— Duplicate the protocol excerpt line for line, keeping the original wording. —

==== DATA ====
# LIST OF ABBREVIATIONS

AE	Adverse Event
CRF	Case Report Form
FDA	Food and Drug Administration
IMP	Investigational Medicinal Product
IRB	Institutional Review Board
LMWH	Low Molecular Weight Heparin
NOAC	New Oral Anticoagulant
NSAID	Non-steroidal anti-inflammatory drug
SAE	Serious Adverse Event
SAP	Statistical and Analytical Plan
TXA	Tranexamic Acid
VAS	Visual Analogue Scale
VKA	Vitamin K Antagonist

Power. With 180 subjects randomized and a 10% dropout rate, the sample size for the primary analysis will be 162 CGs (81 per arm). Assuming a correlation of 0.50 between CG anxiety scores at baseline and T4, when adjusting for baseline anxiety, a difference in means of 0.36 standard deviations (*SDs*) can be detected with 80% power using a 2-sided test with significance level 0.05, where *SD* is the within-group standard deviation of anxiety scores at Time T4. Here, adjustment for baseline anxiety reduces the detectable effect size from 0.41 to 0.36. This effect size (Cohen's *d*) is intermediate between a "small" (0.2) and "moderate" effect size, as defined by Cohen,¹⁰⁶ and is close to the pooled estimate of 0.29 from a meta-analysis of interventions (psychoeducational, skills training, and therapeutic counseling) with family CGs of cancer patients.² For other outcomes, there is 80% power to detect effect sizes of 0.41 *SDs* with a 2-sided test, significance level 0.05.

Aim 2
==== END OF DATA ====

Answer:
# LIST OF ABBREVIATIONS

AE	Adverse Event
CRF	Case Report Form
FDA	Food and Drug Administration
IMP	Investigational Medicinal Product
IRB	Institutional Review Board
LMWH	Low Molecular Weight Heparin
NOAC	New Oral Anticoagulant
NSAID	Non-steroidal anti-inflammatory drug
SAE	Serious Adverse Event
SAP	Statistical and Analytical Plan
TXA	Tranexamic Acid
VAS	Visual Analogue Scale
VKA	Vitamin K Antagonist

Power. With 180 subjects randomized and a 10% dropout rate, the sample size for the primary analysis will be 162 CGs (81 per arm). Assuming a correlation of 0.50 between CG anxiety scores at baseline and T4, when adjusting for baseline anxiety, a difference in means of 0.36 standard deviations (*SDs*) can be detected with 80% power using a 2-sided test with significance level 0.05, where *SD* is the within-group standard deviation of anxiety scores at Time T4. Here, adjustment for baseline anxiety reduces the detectable effect size from 0.41 to 0.36. This effect size (Cohen's *d*) is intermediate between a "small" (0.2) and "moderate" effect size, as defined by Cohen,¹⁰⁶ and is close to the pooled estimate of 0.29 from a meta-analysis of interventions (psychoeducational, skills training, and therapeutic counseling) with family CGs of cancer patients.² For other outcomes, there is 80% power to detect effect sizes of 0.41 *SDs* with a 2-sided test, significance level 0.05.

Aim 2